When war broke out in 1914, the Royal Navy’s overall strategy was to protect Britain’s international trade routes and also to deny Germany its imports by maintaining a distant blockade of German ports.  The British public, whose pride in the Royal Navy was immense, expected the Grand Fleet to sail forth immediately and challenge the High Seas Fleet to battle and repeat the outcome of Trafalgar.  However, the vast changes in naval weaponry over the intervening century made this unwise.  In particular, the development of mines, submarines and torpedoes provided new and potentially deadly weapons, and there was real fear of their power, even against immensely well armed and armoured battleships and battlecruisers.

Germany would like to have challenged the numerically much stronger Royal Navy, and lifted the blockade, and its tactics were to reduce British naval strength by meeting smaller detachments which it hoped it could defeat.  Hence raids were mounted on British coastal towns (Lowestoft, Scarborough, Hartlepool) in the hope that part of the British force would sally forth and give battle.  The excursion of the High Seas Fleet into the North Sea on 31st May 1916 was another such operation, with the intention of attacking Sunderland.

British naval intelligence was routinely breaking German codes and knew that the High Seas Fleet was sailing.  Admiral Jellicoe, Commander-in-Chief of the Grand Fleet, was alerted, and sailed his main battle fleet from Scapa Flow.  In the North Sea it would rendezvous with the smaller but faster battlecruiser force led by Admiral Beatty.

Admiral David Beatty by Sir John Lavery, 1917. Source: Wikipedia.

Admiral David Beatty by Sir John Lavery, 1917. Source: Wikipedia.

The battlecruisers were first to contact German ships, meeting the equivalent force on the German side, led by Admiral Hipper.  In a very one-sided battle Hipper’s five ships scored many more hits on Beatty’s six, two of which, Inflexible and Queen Mary, blew up with the loss of the great majority of their crews.  Beatty’s flagship Lion was repeatedly hit and was fortunate to escape the same fate.  Beatty famously blamed the construction of his ships, which to save weight and ensure a higher speed than contemporary battle ships, had reduced armour plating.  In fact, it is almost certain that risky armament handling, condoned by authority in order to give a higher rate of fire, was responsible.  Cordite was stored in gun turrets, and a hit on a turret caused a fire which could rapidly spread to the ship’s magazine, resulting in a catastrophic ignition of tons of explosives.

Beatty’s remaining ships turned north towards Jellicoe’s much larger force, and were followed by Hipper’s ships and the rest of the High Seas Fleet under Admiral Scheer.  The latter was disconcerted, to say the least, when contact was made with the entire Grand Fleet.  The latter’s gunnery proved far more effective than that of Beatty’s ships, sinking the modern battle cruiser Lutzow and inflicting such damage on the Seydlitz that only with immense difficulty was she brought back to Wilhelmshafen.  However, a third British battle cruiser, Invincible, blew up at this stage of the battle.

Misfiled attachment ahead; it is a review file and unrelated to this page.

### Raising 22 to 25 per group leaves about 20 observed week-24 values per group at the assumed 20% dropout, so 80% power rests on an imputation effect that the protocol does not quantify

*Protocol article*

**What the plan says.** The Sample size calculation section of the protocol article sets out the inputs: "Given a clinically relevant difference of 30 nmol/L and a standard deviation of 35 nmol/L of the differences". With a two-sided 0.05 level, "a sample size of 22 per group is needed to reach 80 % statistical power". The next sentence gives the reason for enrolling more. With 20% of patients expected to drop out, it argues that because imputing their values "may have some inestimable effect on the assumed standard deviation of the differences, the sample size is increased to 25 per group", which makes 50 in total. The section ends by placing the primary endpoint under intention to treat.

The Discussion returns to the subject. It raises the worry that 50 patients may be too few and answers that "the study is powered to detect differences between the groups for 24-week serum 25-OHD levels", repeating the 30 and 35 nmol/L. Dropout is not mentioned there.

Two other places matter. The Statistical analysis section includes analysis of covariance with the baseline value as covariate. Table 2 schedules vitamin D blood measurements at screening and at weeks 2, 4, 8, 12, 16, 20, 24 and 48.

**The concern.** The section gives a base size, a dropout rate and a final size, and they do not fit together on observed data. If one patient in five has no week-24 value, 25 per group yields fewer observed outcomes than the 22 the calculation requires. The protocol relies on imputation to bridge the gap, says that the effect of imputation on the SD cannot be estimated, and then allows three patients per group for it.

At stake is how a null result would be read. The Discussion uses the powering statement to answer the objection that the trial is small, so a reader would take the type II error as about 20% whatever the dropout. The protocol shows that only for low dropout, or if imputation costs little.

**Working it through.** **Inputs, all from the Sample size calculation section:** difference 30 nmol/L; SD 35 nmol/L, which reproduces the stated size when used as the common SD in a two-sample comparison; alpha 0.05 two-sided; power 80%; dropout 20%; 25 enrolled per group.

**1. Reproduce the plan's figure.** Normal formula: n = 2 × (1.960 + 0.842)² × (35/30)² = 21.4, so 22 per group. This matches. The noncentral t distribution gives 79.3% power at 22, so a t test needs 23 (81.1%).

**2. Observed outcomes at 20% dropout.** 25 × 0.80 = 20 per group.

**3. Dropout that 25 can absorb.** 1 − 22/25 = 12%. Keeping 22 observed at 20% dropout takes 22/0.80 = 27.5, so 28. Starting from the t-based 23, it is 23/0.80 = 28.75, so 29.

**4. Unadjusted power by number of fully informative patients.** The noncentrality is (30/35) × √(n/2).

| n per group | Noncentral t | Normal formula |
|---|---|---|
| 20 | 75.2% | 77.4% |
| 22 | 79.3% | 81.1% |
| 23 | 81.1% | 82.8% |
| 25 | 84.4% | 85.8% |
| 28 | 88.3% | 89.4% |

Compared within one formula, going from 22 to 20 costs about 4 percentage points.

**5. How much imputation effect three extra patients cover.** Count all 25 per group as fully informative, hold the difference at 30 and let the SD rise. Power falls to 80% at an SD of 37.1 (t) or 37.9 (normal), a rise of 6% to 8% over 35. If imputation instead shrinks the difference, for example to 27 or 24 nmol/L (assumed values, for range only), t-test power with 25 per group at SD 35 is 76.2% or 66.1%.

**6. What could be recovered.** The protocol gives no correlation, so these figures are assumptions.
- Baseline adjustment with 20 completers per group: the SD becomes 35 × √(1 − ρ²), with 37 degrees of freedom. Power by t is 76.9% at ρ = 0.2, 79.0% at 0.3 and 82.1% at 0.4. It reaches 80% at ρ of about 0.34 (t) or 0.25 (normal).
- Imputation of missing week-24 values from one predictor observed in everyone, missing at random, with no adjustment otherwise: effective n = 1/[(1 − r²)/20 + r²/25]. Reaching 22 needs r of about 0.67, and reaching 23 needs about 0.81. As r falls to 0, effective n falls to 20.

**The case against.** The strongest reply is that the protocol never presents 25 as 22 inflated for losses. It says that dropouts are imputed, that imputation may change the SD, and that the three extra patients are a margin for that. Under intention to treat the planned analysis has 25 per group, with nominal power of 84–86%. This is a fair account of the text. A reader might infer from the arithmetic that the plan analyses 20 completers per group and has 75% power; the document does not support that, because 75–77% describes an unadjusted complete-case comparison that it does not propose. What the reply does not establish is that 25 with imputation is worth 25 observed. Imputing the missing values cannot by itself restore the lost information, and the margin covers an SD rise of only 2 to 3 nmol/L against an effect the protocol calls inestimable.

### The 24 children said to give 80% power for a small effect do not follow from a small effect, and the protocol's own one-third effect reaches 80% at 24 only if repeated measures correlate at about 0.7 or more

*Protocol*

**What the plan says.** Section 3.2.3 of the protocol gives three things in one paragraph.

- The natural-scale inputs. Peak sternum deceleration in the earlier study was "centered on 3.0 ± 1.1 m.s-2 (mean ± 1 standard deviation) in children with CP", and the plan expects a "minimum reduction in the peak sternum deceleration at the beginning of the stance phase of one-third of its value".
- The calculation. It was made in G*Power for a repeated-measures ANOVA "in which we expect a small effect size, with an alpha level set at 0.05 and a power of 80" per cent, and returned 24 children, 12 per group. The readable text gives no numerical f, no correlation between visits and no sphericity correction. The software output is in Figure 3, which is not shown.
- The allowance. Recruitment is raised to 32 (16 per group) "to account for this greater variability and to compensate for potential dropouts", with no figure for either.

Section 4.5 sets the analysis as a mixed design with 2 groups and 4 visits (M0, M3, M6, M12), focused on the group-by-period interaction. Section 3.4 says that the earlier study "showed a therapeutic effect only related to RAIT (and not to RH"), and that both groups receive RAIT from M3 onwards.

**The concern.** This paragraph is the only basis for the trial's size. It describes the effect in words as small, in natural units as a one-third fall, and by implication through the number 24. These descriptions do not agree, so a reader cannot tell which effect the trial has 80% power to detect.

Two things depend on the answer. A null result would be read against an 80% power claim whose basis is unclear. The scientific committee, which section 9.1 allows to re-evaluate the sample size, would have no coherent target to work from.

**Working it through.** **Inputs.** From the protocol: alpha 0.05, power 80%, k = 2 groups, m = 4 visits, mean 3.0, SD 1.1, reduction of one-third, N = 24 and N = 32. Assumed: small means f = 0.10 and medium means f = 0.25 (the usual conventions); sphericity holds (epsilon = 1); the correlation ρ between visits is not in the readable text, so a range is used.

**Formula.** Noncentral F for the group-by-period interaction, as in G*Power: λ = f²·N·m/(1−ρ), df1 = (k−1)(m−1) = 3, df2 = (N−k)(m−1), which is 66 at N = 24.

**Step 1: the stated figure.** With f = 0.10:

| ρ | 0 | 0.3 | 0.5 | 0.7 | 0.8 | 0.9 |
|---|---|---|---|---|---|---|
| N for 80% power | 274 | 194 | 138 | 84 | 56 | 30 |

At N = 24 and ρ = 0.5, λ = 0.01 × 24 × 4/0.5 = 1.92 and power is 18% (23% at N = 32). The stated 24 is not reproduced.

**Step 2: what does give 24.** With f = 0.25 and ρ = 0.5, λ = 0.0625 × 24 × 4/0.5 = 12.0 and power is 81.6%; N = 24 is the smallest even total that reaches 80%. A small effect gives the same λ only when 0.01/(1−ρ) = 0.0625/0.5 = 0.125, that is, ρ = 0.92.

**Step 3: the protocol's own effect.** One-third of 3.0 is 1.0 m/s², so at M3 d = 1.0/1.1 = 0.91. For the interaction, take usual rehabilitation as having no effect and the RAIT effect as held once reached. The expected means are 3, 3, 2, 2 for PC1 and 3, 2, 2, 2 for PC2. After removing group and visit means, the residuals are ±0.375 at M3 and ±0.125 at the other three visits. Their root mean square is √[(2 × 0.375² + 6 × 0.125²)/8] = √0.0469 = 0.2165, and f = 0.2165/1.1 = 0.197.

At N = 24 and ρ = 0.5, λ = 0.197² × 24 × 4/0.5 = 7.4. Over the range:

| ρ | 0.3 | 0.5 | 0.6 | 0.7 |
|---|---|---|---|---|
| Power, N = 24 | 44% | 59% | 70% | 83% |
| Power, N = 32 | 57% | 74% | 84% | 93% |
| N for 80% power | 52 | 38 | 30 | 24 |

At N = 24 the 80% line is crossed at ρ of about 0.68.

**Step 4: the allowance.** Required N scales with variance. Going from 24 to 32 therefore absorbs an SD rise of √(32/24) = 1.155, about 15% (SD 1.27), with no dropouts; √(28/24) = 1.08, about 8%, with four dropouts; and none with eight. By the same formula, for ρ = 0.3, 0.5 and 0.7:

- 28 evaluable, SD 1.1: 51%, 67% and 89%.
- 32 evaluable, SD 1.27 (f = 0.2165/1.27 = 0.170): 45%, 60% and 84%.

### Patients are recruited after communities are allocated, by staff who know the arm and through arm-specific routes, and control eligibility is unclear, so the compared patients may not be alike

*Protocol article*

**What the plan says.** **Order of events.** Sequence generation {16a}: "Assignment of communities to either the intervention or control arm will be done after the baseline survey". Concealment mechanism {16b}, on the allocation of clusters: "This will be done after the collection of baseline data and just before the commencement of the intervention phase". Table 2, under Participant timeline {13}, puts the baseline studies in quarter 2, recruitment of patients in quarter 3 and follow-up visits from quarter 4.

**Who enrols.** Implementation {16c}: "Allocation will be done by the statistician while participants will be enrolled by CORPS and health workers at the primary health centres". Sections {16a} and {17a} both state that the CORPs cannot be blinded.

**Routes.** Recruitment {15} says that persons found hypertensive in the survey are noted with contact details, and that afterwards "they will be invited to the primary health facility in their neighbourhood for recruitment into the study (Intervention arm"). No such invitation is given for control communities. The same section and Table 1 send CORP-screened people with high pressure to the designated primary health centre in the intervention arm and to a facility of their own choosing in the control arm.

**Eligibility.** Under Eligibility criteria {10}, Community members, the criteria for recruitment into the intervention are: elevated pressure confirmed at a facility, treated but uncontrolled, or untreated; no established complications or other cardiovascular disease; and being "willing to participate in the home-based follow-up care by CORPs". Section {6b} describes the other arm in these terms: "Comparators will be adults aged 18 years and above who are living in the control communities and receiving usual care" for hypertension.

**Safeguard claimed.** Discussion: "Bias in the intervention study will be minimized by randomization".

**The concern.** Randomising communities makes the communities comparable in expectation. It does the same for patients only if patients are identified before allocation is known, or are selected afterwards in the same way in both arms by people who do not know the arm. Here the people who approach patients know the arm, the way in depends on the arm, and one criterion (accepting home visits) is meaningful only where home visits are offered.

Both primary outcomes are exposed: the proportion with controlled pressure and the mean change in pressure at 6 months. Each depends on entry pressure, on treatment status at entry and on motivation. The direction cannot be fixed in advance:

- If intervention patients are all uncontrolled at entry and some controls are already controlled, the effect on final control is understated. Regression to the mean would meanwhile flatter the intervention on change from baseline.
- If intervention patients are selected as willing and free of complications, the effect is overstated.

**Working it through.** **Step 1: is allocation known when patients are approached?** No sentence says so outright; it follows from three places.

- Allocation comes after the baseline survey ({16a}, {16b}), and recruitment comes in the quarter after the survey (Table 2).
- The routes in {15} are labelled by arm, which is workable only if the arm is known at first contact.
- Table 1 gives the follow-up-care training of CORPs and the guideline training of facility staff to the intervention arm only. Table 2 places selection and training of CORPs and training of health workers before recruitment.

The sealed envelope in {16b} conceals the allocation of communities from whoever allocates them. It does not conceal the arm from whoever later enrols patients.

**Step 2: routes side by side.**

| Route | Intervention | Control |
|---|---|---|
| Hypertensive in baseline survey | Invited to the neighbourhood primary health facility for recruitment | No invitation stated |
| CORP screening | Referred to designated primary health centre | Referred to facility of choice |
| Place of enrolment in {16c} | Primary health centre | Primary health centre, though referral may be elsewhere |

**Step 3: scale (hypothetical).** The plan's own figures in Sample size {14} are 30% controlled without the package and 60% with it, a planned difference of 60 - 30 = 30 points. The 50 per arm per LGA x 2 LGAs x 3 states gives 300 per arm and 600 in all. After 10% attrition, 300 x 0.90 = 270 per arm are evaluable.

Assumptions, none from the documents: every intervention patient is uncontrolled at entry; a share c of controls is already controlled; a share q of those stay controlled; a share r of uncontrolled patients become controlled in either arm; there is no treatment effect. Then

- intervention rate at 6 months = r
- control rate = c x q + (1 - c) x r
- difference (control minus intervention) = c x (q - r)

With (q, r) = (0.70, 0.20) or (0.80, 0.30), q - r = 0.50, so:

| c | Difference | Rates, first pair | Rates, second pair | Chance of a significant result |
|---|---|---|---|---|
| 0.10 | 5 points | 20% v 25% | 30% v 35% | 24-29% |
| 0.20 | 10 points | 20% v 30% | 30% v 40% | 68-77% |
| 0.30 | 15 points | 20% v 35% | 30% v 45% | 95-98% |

Despite this, Scheer realised he was outnumbered and outgunned: the most modern British battle ships had 15-inch guns in comparison to the German’s 12-inch.  Scheer therefore ordered a retreat, during which he sent his torpedo boats against the British battleships.  Jellicoe, who has been described as a born pessimist, feared such an attack and turned his ships away from the torpedo boats.  By reducing their size as targets, this helped avoid any torpedo hits.  But in hindsight turning towards the attack would also have done so, and would have maintained his contact with the enemy’s main units, almost certainly causing much more damage to the High Seas Fleet.  However, in poor visibility and with dusk approaching, Jellicoe lost contact, and in any case he was very wary of an action at night.  He was proved right, as attacks on the German ships by British destroyers during the night very costly but relatively ineffective, and Scheer was allowed to make his escape.

Reinhard Scheer.  Source: Wikipedia

Reinhard Scheer. Source: Wikipedia

The Germans were quick to claim a major victory, and maintained that the battle had proved the Royal Navy was not invincible.  The response of the British was slow and half-hearted, and it was widely assumed that Jutland represented a major defeat.  When Germany finally admitted the scale of its losses, its credibility was damaged, and British accounts made the telling point that a victorious fleet does not beat a rapid retreat from the scene of battle.

The truth was that British command of the North Sea was still absolute.  The Grand Fleet remained much the stronger and ready to put to sea again if necessary within hours of its return to port.  New and more powerful battlecruisers about to be commissioned would make up for its losses.  Some of the German ships, especially Seydlitz, had been badly mauled in the main fleet action, and would be out of commission for months.